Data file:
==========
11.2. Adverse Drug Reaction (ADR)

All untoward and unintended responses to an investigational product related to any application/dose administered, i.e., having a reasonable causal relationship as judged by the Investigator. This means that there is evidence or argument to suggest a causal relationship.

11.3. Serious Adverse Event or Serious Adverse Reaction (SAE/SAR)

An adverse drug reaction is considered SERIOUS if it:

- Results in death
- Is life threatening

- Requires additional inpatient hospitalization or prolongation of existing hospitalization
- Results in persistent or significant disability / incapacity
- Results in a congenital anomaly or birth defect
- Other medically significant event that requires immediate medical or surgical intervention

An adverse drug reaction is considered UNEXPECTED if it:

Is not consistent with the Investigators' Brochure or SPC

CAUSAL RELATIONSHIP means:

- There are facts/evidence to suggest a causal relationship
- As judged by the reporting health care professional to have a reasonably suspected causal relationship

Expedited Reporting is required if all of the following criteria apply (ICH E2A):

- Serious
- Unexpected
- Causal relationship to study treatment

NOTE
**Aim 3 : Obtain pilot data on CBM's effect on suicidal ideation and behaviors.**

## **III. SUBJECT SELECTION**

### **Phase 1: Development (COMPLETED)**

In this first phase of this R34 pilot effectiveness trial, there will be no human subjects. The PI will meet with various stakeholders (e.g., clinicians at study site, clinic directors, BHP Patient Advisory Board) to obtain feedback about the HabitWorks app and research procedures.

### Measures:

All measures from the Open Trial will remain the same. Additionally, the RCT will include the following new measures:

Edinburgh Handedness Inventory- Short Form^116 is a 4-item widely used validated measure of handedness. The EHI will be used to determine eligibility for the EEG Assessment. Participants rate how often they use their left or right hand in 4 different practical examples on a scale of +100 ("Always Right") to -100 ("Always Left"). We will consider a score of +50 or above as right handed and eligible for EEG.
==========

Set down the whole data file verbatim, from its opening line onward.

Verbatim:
11.2. Adverse Drug Reaction (ADR)

All untoward and unintended responses to an investigational product related to any application/dose administered, i.e., having a reasonable causal relationship as judged by the Investigator. This means that there is evidence or argument to suggest a causal relationship.

11.3. Serious Adverse Event or Serious Adverse Reaction (SAE/SAR)

An adverse drug reaction is considered SERIOUS if it:

- Results in death
- Is life threatening

- Requires additional inpatient hospitalization or prolongation of existing hospitalization
- Results in persistent or significant disability / incapacity
- Results in a congenital anomaly or birth defect
- Other medically significant event that requires immediate medical or surgical intervention

An adverse drug reaction is considered UNEXPECTED if it:

Is not consistent with the Investigators' Brochure or SPC

CAUSAL RELATIONSHIP means:

- There are facts/evidence to suggest a causal relationship
- As judged by the reporting health care professional to have a reasonably suspected causal relationship

Expedited Reporting is required if all of the following criteria apply (ICH E2A):

- Serious
- Unexpected
- Causal relationship to study treatment

NOTE
**Aim 3 : Obtain pilot data on CBM's effect on suicidal ideation and behaviors.**

## **III. SUBJECT SELECTION**

### **Phase 1: Development (COMPLETED)**

In this first phase of this R34 pilot effectiveness trial, there will be no human subjects. The PI will meet with various stakeholders (e.g., clinicians at study site, clinic directors, BHP Patient Advisory Board) to obtain feedback about the HabitWorks app and research procedures.

### Measures:

All measures from the Open Trial will remain the same. Additionally, the RCT will include the following new measures:

Edinburgh Handedness Inventory- Short Form^116 is a 4-item widely used validated measure of handedness. The EHI will be used to determine eligibility for the EEG Assessment. Participants rate how often they use their left or right hand in 4 different practical examples on a scale of +100 ("Always Right") to -100 ("Always Left"). We will consider a score of +50 or above as right handed and eligible for EEG.